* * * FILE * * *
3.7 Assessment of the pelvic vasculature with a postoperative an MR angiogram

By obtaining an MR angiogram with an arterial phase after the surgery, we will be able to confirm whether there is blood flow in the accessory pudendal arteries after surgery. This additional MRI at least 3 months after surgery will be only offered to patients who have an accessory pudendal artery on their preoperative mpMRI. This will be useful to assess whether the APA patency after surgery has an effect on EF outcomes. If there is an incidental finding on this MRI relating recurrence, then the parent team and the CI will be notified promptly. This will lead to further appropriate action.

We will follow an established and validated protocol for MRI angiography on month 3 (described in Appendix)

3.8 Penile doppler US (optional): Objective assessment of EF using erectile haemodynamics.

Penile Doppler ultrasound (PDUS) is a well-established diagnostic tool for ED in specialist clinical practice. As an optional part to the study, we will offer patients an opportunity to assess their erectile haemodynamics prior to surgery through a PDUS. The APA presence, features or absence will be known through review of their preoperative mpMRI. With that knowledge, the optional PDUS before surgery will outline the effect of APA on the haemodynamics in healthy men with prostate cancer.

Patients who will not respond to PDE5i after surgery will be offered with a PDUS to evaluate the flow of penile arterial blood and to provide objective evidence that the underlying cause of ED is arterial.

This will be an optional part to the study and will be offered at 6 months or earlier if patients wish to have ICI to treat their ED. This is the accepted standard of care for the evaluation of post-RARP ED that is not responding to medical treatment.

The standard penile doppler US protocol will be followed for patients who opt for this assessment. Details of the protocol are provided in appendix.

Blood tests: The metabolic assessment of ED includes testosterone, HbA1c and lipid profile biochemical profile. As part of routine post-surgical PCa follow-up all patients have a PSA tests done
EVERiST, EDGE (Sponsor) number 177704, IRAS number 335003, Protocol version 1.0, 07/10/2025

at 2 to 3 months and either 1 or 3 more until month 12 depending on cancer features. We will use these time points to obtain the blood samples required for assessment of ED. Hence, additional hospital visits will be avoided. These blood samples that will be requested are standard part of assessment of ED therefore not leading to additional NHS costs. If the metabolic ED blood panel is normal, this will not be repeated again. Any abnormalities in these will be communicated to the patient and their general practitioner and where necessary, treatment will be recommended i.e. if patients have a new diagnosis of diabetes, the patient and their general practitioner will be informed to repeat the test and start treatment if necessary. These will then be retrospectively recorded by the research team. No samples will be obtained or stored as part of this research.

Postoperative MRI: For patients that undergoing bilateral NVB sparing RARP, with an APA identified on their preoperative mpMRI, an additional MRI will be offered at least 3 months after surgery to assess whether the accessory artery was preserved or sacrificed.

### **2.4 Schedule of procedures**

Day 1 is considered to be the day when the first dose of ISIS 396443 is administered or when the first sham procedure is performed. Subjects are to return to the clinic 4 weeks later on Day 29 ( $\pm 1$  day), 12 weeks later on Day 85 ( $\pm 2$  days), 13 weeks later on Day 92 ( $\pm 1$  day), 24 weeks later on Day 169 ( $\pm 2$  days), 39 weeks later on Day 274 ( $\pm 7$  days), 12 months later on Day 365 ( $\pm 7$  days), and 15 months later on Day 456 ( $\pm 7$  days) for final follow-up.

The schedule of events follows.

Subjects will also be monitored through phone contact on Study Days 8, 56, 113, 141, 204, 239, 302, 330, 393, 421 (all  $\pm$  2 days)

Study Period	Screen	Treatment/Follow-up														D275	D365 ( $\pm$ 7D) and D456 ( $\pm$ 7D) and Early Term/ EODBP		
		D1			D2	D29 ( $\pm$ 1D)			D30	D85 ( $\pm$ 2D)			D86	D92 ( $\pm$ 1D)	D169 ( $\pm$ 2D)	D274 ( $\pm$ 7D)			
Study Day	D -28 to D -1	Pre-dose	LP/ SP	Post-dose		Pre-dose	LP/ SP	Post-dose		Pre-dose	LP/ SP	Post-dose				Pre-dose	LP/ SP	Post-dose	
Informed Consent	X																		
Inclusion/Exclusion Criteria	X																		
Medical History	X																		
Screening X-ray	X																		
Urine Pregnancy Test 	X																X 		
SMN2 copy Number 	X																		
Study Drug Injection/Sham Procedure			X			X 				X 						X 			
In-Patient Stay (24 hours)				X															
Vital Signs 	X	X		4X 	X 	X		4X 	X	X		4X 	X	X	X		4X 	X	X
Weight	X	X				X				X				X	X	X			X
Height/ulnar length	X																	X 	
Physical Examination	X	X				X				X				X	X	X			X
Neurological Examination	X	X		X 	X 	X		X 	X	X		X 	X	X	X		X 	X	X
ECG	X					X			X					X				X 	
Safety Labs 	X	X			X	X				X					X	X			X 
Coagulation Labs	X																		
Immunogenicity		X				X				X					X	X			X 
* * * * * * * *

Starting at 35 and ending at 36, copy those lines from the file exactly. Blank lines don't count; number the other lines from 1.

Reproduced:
Coagulation Labs	X																		
Immunogenicity		X				X				X					X	X			X 